On August 9, WBAI, the listener-supported radio station, announced that it was laying off most of its paid staff. The only surprise in the announcement was that it took so long.
WBAI, one of five stations in the national Pacifica network, has been failing for years. Some of its problems are the familiar ones of “legacy” media, to use that annoying but fashionable term. But most of its problems were home grown. The programming was mostly unlistenable. Hosts who couldn’t talk very well yammered on about material they didn’t understand. Interviewers knew nothing about their interviewees. Health nuts flogged miracle cures and conspiracists spun elaborate theories. I recall turning on the morning drive time show and listening for 20 minutes to someone the host never identified—and, in all that time, I never got an idea of what the interview was supposed to be about.
It wasn’t always like this. I grew up listening to WBAI as a teenager in the late 1960s. Stranded in the desert of suburban New Jersey, it was thrilling to discover all the rich radical culture and politics happening just 20 miles from where I languished. But it wasn’t just a hippie outpost. There was plenty of high culture—radio plays, classical music festivals—mixed in with live coverage of the 1968 Paris riots and the explosion of Stonewall-era gay politics.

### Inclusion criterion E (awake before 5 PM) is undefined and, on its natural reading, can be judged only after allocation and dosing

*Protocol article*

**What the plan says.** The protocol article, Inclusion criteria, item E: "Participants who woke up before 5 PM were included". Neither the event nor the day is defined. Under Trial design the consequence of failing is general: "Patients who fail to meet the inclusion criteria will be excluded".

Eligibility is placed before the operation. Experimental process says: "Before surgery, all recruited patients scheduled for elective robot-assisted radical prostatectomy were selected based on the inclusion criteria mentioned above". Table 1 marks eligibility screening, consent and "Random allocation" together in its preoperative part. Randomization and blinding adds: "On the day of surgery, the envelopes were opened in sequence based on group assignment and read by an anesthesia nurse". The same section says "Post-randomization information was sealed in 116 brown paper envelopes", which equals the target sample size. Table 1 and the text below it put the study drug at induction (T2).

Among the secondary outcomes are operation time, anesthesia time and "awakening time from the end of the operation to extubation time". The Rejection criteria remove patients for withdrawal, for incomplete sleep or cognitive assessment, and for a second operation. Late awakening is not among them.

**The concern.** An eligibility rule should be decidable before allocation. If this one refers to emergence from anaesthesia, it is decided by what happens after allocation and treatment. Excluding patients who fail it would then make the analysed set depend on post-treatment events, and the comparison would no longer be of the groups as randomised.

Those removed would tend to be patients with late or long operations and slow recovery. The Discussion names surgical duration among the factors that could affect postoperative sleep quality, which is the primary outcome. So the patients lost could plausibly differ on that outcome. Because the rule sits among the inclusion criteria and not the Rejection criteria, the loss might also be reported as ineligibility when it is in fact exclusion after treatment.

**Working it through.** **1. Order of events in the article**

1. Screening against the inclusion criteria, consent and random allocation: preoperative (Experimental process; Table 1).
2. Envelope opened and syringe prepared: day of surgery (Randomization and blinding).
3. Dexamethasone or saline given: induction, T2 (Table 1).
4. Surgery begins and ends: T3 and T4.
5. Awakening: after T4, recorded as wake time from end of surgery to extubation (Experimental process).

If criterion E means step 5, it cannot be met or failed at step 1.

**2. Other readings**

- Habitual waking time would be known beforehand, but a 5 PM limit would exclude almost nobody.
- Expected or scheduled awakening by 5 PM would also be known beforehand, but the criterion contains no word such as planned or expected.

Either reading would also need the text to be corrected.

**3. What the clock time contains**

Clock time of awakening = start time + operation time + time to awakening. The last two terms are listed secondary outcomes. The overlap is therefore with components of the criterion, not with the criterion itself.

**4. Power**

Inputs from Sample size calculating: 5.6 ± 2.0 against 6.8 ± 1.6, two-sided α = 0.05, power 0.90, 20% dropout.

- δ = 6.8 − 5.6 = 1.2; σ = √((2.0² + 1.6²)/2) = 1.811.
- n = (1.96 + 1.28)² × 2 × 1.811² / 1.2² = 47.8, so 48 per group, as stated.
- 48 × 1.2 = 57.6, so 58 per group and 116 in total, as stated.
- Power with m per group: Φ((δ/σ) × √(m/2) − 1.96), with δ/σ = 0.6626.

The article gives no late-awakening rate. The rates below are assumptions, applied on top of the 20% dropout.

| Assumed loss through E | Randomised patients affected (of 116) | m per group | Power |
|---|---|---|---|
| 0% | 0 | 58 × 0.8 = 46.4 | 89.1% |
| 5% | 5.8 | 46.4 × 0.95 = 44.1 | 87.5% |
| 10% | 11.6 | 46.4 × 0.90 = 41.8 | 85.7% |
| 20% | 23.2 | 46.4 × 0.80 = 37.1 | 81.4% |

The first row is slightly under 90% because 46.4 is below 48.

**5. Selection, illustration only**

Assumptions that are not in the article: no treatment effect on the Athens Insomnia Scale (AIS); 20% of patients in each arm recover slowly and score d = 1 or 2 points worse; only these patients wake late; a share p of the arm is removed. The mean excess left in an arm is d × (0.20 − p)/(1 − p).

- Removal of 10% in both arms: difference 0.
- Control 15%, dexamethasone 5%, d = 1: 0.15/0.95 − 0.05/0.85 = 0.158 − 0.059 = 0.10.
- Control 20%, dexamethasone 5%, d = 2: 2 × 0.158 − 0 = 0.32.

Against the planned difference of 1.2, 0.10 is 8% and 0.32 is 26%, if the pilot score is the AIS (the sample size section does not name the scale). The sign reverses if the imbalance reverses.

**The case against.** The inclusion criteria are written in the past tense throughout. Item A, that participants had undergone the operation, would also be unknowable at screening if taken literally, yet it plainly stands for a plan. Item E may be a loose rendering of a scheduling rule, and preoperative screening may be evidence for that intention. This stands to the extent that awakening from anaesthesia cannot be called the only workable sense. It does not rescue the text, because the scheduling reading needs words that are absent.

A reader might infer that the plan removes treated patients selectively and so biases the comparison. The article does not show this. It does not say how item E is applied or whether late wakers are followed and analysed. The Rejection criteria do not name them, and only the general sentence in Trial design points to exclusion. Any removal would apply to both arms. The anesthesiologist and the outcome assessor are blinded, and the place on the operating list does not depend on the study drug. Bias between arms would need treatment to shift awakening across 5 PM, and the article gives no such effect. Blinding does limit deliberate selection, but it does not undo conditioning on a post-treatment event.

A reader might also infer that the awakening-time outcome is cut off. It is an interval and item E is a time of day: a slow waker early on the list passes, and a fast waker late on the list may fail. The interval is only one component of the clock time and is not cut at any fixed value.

Starting in the 1970s, conflicts grew over the largely white, male, and “elitist” programming, conflicts that became so intense that the station went off the air for a month in 1976. But the station survived, and remained a fixture of the New York countercultural scene. (It makes a cameo appearance in Dean Friedman’s 1977 top 40 hit, “Ariel.”) Its complexion changed dramatically in the 1980s and 1990s, a transformation capped by the appointment of Samori Marksman, a sophisticated and charismatic Caribbean Marxist, as program director in 1994. Marksman had been a producer at the station since the late 1970s, and gave me my first radio break in 1987, interviewing me on his show right after the great stock market crash. He then promoted me to doing regular commentaries on his show, and then in 1995, gave me a weekly show of my own.
But when Marksman died suddenly in 1999, there was no one of any stature to succeed him. There began a decade of civil war within WBAI, with faction fighting faction. Charges of “racism” were lobbed constantly. A succession of managerial mediocrities drove the station into the ground. Excruciating stupidity was embraced in the name of populist programming. For several years in the mid-2000s, the station was run by a cabal of black nationalists of an antique and alienating sort. They were forced out by Pacifica central, only to be replaced by an even less distinguished (though not black nationalist) set of sub-mediocrities.
Through all this internal turmoil and on-air rot, the audience predictably dwindled to the point of becoming nearly immeasurable by the Arbitron surveys. Once a major presence in New York City politics and culture, it became utterly irrelevant. It didn’t even earn a mention in the NYPD’s intelligence files around the 2004 Republican convention, and it was irrelevant to Occupy Wall Street, which occurred blocks from its headquarters.